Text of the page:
LIKE A BLAST FROM THE PAST
The Subaru BRZ brings back memories of a sports car from decades ago. It’s got the simple, straightforward approach to driving fun of the old Datsun 240Z—small engine, standard manual gearbox and great handling. And you can add to that styling, which is low-slung and sleek.
The BRZ looks much the same as it did when it was first introduced in 2013, however, Subaru has given it a light refresh this year. New LED headlamps and taillights, a revamped front bumper and sportier alloy wheels are subtle, but welcome improvements. Additionally, the rear spoiler which was an option on the base model, is now standard.
The cabin is businesslike, without looking Spartan. Highly bolstered front seats hold you snugly in place while you are carving up twisty roads. A tachometer sits squarely in the center of the instrument panel to remind you to keep the revs up, and a standard manual gearbox engages you in the driving process. A touchscreen display in the center control panel provides a modern touch, and red stitching (or yellow) on the seats, dash and doors adds a bit of pizzaz.
Unlike some sports cars, like the Mazda Miata, the BRZ’s front seats will accommodate six-footers with ease. However, the bolsters on the seats may be too confining for those who are broad of beam. The seats in the rear are virtually useless for carrying people, but the seatback folds down to make additional storage space. The trunk size is not bad for a sports car at 6.9 cu-ft.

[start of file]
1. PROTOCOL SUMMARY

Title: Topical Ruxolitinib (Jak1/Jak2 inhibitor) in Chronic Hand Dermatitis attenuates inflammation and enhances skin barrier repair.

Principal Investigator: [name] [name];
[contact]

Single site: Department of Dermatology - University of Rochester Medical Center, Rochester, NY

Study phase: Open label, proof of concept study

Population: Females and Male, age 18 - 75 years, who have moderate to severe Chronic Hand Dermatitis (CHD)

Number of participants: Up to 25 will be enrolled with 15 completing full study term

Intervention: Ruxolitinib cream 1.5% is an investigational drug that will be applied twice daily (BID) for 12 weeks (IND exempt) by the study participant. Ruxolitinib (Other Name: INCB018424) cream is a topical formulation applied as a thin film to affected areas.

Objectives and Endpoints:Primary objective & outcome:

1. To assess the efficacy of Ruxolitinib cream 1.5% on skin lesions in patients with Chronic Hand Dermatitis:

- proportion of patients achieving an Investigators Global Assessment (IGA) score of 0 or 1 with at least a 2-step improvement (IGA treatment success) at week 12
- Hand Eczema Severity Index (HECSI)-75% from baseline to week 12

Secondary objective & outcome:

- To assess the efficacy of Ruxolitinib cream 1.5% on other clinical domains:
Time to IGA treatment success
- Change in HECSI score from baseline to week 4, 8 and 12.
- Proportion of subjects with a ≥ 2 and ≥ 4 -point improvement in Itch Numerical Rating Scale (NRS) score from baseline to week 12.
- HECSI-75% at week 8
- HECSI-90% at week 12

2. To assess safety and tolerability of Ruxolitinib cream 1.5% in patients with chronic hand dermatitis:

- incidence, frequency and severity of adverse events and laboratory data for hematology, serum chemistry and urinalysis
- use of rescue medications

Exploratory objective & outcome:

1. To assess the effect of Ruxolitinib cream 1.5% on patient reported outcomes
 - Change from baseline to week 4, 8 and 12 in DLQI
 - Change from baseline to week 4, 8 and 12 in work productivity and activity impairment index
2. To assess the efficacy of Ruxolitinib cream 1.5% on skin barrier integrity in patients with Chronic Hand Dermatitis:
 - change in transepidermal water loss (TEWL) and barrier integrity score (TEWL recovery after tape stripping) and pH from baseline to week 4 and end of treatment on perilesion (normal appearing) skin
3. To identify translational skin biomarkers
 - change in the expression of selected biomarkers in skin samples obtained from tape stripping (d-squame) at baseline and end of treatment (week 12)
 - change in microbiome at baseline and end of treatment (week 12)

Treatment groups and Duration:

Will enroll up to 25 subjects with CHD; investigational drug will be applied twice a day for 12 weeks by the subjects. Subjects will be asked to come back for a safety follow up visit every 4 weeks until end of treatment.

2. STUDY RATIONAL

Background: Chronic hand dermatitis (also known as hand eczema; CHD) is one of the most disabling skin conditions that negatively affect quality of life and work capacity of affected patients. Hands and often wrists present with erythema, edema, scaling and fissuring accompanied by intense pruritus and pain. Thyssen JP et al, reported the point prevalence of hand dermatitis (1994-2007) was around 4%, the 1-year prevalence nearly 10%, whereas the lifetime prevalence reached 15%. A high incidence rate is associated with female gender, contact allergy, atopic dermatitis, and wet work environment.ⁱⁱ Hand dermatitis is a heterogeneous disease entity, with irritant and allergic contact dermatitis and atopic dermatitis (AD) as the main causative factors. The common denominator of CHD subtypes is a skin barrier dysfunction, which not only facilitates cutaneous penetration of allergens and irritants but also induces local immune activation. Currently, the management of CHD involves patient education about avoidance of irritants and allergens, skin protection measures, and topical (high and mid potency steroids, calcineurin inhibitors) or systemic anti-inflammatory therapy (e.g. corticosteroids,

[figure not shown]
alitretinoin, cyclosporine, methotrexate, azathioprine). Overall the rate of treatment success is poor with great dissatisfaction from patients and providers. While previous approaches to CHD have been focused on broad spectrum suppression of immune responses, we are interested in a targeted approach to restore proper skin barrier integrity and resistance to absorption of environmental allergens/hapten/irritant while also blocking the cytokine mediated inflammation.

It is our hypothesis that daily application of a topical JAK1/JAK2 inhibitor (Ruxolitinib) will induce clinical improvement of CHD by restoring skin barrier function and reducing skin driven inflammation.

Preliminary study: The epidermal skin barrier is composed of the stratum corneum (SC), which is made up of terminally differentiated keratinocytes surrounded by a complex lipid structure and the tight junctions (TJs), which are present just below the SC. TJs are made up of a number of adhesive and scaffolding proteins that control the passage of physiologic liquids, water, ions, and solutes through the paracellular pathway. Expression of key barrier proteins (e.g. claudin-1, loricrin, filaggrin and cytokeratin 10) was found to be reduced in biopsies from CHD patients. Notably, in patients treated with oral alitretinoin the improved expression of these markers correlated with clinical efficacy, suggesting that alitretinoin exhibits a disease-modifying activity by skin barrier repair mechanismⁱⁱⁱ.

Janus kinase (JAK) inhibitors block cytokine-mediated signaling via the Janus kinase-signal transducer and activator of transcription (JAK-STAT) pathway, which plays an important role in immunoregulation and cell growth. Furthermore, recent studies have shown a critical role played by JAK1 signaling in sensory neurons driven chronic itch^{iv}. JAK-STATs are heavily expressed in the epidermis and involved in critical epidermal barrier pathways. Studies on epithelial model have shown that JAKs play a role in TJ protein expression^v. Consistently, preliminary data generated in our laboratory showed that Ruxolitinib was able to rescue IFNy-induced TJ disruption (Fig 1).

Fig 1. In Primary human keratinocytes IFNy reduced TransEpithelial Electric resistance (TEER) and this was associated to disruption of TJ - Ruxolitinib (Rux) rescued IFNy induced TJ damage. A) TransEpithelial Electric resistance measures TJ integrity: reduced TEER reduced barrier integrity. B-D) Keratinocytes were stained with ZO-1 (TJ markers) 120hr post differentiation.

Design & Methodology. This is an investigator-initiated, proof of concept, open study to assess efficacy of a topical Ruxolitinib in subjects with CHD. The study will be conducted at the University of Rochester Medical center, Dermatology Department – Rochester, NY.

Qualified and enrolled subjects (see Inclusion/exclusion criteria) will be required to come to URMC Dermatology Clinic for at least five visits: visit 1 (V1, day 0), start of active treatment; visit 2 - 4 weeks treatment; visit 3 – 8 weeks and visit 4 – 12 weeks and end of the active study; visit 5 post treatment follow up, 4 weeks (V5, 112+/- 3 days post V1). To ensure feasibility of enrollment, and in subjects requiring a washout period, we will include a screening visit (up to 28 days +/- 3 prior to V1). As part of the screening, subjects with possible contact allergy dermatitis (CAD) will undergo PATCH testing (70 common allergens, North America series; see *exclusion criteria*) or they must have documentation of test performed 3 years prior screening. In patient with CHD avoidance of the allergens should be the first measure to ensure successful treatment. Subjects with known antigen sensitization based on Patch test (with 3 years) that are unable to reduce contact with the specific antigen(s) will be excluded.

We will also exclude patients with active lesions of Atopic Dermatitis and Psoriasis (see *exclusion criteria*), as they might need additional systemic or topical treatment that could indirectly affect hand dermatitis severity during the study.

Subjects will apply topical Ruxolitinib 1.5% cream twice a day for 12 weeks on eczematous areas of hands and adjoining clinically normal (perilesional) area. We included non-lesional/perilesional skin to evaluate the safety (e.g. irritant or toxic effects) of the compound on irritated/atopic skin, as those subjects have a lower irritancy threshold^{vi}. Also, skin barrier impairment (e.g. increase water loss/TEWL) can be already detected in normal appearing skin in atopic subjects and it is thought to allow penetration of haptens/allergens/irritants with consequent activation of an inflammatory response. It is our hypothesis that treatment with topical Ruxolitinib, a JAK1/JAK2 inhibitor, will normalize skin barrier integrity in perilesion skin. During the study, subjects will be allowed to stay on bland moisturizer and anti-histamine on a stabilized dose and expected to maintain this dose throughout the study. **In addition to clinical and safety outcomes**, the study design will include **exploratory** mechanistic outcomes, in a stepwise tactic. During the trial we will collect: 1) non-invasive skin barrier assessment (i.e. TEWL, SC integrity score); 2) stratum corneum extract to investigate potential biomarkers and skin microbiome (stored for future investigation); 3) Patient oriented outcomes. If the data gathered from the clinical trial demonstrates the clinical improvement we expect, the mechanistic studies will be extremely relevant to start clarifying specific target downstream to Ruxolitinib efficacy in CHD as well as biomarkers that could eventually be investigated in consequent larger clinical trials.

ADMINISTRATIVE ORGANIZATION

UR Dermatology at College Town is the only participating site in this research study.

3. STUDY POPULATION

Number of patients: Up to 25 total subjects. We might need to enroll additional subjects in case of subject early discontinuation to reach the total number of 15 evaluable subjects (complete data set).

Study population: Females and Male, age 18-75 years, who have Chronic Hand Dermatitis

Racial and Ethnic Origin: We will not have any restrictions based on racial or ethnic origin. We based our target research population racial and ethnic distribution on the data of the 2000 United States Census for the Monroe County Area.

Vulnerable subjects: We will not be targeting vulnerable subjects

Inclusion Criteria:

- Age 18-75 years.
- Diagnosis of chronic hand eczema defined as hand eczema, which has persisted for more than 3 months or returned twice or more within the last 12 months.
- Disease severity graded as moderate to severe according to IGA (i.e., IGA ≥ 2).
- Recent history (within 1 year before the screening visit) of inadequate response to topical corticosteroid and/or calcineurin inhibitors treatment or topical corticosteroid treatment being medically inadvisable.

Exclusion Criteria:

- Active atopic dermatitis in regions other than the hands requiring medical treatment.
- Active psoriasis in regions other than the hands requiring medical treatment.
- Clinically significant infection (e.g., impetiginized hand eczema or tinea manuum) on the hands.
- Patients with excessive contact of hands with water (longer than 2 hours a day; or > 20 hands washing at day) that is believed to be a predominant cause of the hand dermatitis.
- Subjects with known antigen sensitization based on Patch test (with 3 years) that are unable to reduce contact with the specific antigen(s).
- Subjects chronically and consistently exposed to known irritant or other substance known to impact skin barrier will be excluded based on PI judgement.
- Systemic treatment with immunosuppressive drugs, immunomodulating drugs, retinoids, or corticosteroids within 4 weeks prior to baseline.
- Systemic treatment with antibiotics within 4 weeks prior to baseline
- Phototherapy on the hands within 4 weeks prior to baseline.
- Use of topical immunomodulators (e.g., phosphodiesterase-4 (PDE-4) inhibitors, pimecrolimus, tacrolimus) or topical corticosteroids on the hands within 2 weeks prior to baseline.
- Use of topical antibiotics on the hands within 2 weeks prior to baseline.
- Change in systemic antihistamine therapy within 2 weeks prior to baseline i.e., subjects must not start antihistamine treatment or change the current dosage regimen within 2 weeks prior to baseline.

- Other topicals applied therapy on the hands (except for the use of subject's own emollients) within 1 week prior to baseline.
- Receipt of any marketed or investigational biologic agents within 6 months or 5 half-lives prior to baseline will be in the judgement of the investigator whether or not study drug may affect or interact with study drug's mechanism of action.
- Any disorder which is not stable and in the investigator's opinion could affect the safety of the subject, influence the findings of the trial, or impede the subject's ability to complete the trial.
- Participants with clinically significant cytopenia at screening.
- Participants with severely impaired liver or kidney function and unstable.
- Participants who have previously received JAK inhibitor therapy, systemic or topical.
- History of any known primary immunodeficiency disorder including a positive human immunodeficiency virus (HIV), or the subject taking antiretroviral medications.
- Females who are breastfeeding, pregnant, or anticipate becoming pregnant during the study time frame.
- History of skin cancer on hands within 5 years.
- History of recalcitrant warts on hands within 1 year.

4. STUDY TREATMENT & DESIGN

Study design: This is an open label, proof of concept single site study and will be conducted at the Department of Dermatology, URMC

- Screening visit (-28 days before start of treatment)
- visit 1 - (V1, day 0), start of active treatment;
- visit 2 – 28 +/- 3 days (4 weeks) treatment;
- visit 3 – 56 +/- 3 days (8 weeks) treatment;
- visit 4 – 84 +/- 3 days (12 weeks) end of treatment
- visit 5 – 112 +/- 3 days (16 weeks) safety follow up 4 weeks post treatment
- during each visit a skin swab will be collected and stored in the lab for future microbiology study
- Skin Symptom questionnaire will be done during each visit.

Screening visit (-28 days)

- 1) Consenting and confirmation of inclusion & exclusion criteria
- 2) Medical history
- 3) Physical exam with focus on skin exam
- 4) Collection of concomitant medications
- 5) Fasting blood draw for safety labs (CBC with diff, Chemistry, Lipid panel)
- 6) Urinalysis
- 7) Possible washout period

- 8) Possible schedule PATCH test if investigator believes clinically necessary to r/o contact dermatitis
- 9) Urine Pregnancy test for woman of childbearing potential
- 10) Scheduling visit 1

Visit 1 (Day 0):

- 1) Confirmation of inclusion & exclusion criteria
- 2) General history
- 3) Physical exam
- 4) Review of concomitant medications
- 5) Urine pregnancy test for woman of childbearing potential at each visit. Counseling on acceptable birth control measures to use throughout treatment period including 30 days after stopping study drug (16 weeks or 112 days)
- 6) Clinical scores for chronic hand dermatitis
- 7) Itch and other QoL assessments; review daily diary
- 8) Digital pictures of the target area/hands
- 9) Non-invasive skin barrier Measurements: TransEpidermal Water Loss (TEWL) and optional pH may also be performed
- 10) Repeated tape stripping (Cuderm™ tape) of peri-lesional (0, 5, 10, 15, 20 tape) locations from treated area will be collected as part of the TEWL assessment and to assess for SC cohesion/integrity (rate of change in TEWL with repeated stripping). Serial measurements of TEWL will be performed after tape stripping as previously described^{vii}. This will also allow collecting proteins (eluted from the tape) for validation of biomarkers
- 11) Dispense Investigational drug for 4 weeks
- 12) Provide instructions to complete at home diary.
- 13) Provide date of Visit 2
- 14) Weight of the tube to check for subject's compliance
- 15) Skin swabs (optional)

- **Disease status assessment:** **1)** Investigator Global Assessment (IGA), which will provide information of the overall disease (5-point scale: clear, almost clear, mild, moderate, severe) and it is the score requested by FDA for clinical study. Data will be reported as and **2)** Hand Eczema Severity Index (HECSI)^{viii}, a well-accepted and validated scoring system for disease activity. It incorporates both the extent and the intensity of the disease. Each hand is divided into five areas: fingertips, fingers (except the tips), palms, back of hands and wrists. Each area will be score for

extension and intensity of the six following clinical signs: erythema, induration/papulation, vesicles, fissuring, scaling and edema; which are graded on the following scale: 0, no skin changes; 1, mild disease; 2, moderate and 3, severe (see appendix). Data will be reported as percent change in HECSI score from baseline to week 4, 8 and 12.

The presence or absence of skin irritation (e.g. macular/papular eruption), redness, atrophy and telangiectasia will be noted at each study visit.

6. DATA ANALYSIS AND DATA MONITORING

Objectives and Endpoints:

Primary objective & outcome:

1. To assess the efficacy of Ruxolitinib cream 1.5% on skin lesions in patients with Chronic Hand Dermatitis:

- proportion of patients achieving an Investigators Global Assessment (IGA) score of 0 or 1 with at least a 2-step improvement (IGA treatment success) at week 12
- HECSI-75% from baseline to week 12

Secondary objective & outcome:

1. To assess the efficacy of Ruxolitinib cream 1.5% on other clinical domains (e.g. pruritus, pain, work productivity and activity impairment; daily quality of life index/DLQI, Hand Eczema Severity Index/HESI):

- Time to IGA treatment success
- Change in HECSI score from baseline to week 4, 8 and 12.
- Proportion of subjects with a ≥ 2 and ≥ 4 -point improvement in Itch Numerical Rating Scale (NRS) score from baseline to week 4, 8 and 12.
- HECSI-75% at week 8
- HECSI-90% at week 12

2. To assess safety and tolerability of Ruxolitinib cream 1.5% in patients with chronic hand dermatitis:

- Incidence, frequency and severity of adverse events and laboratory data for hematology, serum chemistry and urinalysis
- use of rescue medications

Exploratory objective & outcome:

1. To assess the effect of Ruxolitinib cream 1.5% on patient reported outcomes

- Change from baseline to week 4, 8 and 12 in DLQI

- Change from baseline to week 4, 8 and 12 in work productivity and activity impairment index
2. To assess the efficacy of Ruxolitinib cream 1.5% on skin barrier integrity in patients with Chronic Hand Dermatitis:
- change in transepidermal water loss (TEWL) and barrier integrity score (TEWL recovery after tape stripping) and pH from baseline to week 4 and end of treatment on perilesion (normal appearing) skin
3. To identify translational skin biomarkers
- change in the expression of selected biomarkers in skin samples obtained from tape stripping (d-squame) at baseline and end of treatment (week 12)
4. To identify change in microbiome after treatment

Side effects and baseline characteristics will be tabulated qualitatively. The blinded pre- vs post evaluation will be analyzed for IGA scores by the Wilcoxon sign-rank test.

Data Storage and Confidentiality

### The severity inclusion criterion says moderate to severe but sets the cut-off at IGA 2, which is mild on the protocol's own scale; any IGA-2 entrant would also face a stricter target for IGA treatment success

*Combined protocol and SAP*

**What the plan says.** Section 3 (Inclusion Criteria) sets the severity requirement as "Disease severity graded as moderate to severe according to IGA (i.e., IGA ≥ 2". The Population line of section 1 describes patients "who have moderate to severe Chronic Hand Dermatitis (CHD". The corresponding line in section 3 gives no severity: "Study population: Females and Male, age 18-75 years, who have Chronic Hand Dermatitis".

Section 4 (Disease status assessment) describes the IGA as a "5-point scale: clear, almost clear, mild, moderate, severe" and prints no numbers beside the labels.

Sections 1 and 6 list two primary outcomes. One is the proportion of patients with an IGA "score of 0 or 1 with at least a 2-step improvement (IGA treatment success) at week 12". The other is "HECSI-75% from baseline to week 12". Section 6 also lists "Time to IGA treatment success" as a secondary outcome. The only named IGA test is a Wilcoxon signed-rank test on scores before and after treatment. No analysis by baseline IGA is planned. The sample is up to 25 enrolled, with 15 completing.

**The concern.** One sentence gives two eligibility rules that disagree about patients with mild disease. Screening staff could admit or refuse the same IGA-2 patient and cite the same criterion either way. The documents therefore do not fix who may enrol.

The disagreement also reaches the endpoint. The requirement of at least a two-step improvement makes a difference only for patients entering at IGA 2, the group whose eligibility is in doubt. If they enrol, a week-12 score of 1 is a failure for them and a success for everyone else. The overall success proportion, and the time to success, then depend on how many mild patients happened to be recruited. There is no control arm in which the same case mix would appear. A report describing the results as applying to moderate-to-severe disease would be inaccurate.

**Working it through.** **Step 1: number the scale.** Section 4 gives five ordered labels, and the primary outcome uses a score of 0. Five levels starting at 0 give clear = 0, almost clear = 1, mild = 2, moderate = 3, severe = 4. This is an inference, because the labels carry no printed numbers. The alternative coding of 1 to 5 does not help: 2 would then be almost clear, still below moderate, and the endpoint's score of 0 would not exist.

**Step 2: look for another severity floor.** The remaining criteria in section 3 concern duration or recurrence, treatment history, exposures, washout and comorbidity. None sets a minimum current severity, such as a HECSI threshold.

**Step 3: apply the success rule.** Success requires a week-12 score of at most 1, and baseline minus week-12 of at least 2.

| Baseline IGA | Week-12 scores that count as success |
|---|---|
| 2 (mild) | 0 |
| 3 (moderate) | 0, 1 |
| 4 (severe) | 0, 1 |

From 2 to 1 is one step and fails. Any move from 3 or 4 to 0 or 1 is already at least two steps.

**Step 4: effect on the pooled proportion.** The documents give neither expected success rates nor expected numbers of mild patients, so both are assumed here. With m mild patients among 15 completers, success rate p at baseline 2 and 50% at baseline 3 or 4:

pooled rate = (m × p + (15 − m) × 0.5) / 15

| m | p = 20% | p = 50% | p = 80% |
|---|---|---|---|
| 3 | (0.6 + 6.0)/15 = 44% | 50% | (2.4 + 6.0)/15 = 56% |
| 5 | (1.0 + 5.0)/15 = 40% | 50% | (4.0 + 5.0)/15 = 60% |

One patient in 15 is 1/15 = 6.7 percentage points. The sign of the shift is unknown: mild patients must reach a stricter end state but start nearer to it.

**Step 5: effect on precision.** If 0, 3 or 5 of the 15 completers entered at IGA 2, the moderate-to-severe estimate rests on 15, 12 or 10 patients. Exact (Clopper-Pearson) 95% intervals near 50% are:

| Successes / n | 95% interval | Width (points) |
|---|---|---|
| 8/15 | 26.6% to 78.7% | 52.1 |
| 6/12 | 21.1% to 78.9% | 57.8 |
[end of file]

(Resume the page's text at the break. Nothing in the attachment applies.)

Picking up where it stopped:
Subaru offers the BRZ in three trim levels, Premium, Limited and Series, Yellow. The Premium comes with an eight-speaker audio system, satellite radio, cloth upholstery, a review camera and manual transmission. The Limited adds automatic air conditioning, push-button ignition and heated seats with leather inserts. An automatic transmission is optional, as is the Performance package, which provides bigger brakes, a stiffer suspension and wider alloy wheels, but it’s only available with the manual transmission. The Series, Yellow comes, of course, with yellow paint and trim, as well as brake and suspension upgrades.
Under the hood, Suburu propels the BRZ with its tried-and-true 2.0-liter, four-cylinder, boxer engine that generates 205-hp and is teamed with a six-speed manual gearbox. An automatic transmission is optional on the Limited. Gas mileage comes in at a respectable 24-mpg with the manual, and 25-mpg with the automatic. In classic sports car tradition, the powertrain drives the rear wheels. The engine is high- revving, but is not particularly strong launching the car. Yet, once underway, it performs well if you keep the revs up. The manual shifter has short throws, and is a breeze to use. However, the automatic is not a bad choice either, with paddle shifters on the steering wheel to enhance the driving experience.
However, handling is the strong suit of the BRZ. This is a car that loves back roads. The steering is quick and communicative. You can change direction in a blink of an eye, and the steering wheel keeps you informed of what’s going on. A limited-slip differential contributes with sure-footed traction on turns, and large Brembo brakes get you stopped from speed in a hurry.
The ride quality is reminiscent of sports cars of the past—bumpy. The BRZ will bounce you around on secondary roads, but is smooth enough on the freeway. And being a coupe, rather than a roadster, the noise level in the cabin is sufficiently restrained so that you can carry on a conversation with a passenger, or listen to music without difficulty.
The Subaru BRZ is one of the few attainable sports cars on the market these days, The Premium model sells for a reasonable $26,315. The Limited goes for $28,645, and the Series, Yellow retails for $30,515.